Two girls, One Flat, a Lifetime of History #LoveChange

It’s Tuesday and I’m bucking a little trend today, and making this Throwback Tuesday! Why? Because I can, and because this post got me thinking. It got me thinking about the village of colourful characters that make up our life, and that one time in a flat on a hill where two gals had a barrage of great ideas and a litany of funny stories to tell. 

I’ve been thinking about Sheena a lot recently, as our friendship and connection has taken on a zillion different mediums over the years. We’ve been through what feels like a million metamorphoses, and yet the easy nature of how she and I talk to each other stays the same. She says it on her blog so well, when she describes me as “Cath – my ex-housemate, soulmate and sharer of womb in another lifetime.  We’ve been in each others lives forever, we just didn’t know it”.

Sheena and Cath
Two girls, One flat, A lifetime of history

It always makes some people’s eyebrows shoot up when we tell them that we had never truly met, in person, before deciding that we’d like to be housemates. Hah. Truth is, what started as mutual blog stalking, turned into Facebook messaging, and then I actually think I invited her to live with us via a blog comment, that mentioned lavender and baby powder. But, let’s back up a bit…

Cath and Sheena
I miss this girl like I miss the point sometimes.

My friendship with Sheena started with a simple Facebook message, after we’d “mutually stalked” each other online, thanks to the then-little world of blogging in SA. Back then, there were very few bloggers in South Africa, and we all sort of found each other through the Queen, Tertia. Sheena and I shared our stories with each other, without inhibition, because we both knew that blogging was therapeutic for us. We’d laugh at each other’s chaos and calamities, and commiserate together over our sad moments. We had written a hilarious history book together, full of quips and private references, long before we’d even met.

When I was in my teens, my dad used to tell me how the poetry I’d write and the graffiti I emblazoned on my wardrobe was my “primeval swamp”, because, from there, I’d hone my craft and learn to write. For me, I think the primeval swamp became blogging, and from it, grew not just my career, but my village too. Sheena, for me, has always been – and always will be – the head chief of that village.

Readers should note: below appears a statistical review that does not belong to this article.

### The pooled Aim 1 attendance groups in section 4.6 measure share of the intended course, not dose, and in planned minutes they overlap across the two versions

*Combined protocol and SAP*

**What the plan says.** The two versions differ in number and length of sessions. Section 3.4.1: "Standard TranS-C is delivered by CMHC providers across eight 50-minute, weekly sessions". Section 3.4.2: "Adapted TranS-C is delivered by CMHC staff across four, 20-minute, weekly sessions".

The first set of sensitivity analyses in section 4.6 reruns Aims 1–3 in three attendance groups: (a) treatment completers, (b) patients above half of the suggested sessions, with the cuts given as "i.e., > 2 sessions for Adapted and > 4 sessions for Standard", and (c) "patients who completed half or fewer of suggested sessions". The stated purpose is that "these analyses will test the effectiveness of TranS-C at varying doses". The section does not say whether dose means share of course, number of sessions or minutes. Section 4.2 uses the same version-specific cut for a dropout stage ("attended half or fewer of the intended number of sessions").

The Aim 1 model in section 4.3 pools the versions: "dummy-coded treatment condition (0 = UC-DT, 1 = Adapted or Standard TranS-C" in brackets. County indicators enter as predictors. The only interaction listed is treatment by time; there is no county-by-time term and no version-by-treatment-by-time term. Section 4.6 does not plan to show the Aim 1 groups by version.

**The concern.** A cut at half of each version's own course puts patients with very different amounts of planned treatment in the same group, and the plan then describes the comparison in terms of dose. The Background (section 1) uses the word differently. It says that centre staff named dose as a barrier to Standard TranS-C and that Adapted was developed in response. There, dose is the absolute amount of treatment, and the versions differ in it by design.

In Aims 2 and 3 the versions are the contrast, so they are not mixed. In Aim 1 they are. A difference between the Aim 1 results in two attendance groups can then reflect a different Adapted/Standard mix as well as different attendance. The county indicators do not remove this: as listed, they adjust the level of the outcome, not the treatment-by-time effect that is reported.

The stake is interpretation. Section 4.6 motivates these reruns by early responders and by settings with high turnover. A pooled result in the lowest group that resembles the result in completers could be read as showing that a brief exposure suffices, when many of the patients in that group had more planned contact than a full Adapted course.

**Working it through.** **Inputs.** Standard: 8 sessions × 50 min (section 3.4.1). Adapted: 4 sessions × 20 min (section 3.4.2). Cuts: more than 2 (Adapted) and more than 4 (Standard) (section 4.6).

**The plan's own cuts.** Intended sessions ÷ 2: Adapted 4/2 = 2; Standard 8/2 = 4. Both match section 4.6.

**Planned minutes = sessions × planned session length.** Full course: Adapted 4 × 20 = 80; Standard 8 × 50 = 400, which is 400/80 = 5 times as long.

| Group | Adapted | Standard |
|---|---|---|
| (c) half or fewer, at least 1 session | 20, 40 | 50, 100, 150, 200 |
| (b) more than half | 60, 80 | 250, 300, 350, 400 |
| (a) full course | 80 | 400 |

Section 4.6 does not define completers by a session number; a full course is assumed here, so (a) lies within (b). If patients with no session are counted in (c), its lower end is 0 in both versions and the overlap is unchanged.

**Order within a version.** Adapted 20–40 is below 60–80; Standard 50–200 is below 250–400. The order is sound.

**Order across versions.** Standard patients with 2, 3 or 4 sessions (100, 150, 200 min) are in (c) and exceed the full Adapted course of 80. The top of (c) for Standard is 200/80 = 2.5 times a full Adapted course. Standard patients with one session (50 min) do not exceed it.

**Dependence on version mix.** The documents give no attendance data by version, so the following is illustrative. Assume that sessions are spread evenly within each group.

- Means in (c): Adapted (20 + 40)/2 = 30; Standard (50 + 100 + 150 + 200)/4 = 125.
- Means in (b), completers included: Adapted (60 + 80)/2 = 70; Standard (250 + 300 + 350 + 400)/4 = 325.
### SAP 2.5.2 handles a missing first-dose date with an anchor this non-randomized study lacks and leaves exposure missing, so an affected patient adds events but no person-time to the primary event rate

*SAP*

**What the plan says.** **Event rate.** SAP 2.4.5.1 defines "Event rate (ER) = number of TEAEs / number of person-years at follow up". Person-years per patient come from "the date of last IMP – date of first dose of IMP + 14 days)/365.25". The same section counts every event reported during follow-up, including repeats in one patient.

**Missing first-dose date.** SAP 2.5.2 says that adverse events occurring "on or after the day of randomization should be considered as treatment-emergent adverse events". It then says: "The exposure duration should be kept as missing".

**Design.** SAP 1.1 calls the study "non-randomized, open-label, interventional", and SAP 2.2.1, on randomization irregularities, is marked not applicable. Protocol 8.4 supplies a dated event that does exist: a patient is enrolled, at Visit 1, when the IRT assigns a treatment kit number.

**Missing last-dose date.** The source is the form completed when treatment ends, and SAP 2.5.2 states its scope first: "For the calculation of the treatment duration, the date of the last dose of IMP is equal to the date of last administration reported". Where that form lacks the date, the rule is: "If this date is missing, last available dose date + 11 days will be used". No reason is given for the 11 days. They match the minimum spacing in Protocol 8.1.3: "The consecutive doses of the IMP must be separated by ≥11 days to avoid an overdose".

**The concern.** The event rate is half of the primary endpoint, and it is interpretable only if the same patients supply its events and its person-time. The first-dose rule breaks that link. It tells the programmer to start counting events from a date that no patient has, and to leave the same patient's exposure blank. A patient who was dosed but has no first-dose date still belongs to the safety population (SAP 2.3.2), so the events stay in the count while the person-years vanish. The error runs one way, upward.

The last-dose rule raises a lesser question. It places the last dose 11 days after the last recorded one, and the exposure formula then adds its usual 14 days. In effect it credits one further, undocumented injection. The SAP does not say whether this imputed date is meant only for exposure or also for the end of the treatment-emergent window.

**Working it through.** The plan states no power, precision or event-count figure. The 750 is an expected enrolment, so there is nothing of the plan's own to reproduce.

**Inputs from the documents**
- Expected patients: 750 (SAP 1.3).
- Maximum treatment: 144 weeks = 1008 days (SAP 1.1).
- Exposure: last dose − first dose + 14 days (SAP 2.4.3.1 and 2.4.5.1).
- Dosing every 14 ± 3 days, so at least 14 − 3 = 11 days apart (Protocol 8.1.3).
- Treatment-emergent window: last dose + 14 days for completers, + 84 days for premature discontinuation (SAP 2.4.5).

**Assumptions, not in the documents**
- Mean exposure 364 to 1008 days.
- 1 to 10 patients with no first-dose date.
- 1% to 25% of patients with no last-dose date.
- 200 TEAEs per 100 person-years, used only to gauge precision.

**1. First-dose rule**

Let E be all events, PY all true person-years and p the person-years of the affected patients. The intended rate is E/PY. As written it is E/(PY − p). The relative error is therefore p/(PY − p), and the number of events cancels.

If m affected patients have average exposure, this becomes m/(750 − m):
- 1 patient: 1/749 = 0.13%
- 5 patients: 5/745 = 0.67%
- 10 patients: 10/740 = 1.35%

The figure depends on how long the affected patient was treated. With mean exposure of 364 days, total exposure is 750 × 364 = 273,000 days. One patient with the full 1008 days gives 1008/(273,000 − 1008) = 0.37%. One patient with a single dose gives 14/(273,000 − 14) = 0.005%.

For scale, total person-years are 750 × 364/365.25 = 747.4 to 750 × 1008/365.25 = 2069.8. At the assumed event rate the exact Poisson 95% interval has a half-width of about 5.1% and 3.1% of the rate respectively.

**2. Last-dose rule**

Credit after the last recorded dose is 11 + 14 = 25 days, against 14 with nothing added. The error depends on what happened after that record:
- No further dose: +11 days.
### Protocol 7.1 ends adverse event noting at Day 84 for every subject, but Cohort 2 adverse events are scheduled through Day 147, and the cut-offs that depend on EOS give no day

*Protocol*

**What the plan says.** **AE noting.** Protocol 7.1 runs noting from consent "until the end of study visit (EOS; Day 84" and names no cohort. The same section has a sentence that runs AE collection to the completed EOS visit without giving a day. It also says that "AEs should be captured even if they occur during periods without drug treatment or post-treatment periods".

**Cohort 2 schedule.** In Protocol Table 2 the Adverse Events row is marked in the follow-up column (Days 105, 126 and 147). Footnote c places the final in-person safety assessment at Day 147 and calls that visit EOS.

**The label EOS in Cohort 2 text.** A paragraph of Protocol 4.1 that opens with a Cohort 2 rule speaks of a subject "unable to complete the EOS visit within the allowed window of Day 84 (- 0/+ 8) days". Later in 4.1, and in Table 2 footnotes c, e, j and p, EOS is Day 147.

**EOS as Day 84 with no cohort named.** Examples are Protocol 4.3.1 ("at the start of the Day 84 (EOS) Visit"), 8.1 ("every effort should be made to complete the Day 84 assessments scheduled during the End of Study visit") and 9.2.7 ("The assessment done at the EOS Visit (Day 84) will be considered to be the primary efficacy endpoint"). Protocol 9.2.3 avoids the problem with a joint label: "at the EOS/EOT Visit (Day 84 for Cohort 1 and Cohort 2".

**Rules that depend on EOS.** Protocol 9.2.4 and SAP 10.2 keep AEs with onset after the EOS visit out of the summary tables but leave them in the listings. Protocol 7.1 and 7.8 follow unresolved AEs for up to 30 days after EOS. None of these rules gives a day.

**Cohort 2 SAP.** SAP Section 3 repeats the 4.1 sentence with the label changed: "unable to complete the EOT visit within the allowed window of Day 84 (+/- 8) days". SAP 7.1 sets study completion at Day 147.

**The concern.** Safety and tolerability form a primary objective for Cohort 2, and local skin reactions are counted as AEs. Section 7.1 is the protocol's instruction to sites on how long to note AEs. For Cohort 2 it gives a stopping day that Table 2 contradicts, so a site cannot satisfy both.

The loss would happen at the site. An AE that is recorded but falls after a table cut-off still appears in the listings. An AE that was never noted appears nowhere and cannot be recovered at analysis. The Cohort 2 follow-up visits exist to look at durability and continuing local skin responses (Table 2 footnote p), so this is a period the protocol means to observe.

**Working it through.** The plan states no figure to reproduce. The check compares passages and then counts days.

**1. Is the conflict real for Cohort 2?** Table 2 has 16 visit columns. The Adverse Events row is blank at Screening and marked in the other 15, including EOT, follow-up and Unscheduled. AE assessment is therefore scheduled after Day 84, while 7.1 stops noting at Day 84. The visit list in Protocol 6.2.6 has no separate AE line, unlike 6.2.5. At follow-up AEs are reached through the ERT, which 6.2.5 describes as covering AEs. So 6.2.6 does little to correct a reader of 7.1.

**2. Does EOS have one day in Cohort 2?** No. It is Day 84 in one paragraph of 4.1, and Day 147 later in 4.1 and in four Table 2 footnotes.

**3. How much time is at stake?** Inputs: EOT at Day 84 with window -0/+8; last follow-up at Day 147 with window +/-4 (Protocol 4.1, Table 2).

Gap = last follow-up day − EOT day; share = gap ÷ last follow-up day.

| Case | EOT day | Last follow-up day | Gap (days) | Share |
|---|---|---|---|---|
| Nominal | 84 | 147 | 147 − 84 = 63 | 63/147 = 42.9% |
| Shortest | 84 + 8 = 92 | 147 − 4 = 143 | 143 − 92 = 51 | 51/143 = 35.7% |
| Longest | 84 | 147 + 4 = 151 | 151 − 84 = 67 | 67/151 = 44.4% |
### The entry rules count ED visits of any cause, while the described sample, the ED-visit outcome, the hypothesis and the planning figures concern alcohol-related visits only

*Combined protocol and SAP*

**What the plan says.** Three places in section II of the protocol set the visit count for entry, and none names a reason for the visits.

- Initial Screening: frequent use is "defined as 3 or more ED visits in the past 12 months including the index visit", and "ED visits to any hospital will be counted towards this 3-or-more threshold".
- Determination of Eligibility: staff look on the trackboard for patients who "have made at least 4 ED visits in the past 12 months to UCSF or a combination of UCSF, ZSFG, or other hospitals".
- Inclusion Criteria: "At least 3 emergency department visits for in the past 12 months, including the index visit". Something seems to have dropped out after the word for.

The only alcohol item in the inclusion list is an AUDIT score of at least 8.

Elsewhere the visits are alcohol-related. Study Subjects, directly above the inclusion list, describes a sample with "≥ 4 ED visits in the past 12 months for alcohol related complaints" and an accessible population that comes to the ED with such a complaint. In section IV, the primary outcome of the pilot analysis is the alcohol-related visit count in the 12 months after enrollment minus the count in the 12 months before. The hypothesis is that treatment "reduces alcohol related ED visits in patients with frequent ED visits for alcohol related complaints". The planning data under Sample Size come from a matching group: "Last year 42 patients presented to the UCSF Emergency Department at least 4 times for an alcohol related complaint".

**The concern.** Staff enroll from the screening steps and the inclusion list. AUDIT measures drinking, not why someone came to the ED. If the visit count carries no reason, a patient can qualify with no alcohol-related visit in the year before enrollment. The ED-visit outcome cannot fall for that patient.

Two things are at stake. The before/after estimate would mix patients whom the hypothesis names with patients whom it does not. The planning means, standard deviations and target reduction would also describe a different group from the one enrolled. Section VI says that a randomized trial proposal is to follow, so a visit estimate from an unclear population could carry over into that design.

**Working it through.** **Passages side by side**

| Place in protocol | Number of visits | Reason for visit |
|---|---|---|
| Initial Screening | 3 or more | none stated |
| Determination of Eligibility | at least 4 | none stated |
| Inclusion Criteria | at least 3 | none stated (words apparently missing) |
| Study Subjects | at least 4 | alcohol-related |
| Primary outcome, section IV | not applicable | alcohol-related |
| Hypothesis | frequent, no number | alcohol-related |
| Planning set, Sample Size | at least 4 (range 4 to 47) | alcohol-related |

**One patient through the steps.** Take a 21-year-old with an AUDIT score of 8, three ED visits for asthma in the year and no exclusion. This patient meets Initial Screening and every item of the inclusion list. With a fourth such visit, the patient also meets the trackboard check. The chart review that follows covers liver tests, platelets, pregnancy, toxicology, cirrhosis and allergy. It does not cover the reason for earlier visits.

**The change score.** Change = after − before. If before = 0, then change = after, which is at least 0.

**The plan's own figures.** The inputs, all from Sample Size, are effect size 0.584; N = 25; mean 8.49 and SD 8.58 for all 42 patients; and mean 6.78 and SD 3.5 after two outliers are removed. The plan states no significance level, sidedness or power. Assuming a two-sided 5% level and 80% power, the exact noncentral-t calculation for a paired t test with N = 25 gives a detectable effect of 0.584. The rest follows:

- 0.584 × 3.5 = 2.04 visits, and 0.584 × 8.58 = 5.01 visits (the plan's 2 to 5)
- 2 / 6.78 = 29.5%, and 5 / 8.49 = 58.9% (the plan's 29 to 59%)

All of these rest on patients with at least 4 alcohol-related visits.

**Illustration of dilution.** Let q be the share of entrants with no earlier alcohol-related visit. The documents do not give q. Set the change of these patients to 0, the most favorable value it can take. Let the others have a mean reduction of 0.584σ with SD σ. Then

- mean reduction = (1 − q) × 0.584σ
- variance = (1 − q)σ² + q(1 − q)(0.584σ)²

Our time living together was peppered with laughter, fighting over how to hang the laundry (yes, really) and, as young adults trying to find their place in the world, we would talk long into the night about our respective hopes for charting our ways through life.

We’d laugh over our fears of being alone for the rest of our lives, and how we’d probably never “settle down”. Sheena taught me not to doubt my inner voice – she reminded me not to let anyone question my parenting, unless they had a damn good reason to. Sheena stuck with me as I faced a horrible time in our life, and she helped me laugh at it, because… “the best thing you can do to get past something that scares you, is poke fun at it”. Sheena was a friend to me at the worst of times, and another mom to my kid when she needed a circle.

Of course, we were never going to live in our little big flat on the hill forever. We’d talked about our dreams and hopes, the futures we would create. And then the time came where we needed to stop talking about them, and start making them.

The rest, as they say, is history. Sheena’s gone on to create the career we always knew she would, and marry the love of her life (turns out, he was actually not just around the corner, but a little bit more inland…). I’ve gone on to be the writer she believed I always would be, even when I did not believe it myself, and to have the family unit I dreamed of, but had sometimes deemed impossible. Sheena would always believe in my dreams for me, when I could not. She still does. 

While we live in different places now, and our lives have the hue of the dreams we’d dare each other to dream at 2am, over boxes of tens and laughter… yet, the essence of who we are remains. Life changes came at us and we at them, like cheese on toast. But us? Our village is exactly as it always was, just bigger. Our life in the little big flat on the hill was colourful and sometimes so noisy. But from colour and chaos, has been built a village. Thank you, funny girl on the Internet, for helping me believe in the village.

I’m tagging Sheena to share her story on how life has changed since we lived in that little big flat on the hill. YOU should get involved too, because BrightRock are looking for your #LoveChange story.

Sheena replied to my post here and it’s BEAUTIFUL! 


Are you a budding writer? Then #LoveChange and win!

BrightRock loves change and now, they’re looking for your big change story. Share your story about your experiences with one of Life’s biggest Change Moments – whether it’s Landing that Job, Tying the knot, Starting a Family or Making a Home – and you could win R2 000 in cash and the chance to become a regular contributor on BrightRock’s exciting Change Exchange. It’s an asking, learning, sharing, changing space – packed with tips and tools to help people live through, and even love, life’s greatest Change Moments. I love reading each piece as they’re published, because life – even though I hate change haha! – has taught me that Change Moments are what make life move forward!

Change Exchange Writer Competition

Here’s how to win:

Submit your #LoveChange story – of no more than 650 words via the “Your Story” tab on the Change Exchange. Feel free to upload a pic to go with it, or include a link to an Instragram pic or YouTube video. You’ll find all the competition rules on the Change Exchange. Get writing folks, because this is a damn good way to kickstart your dream!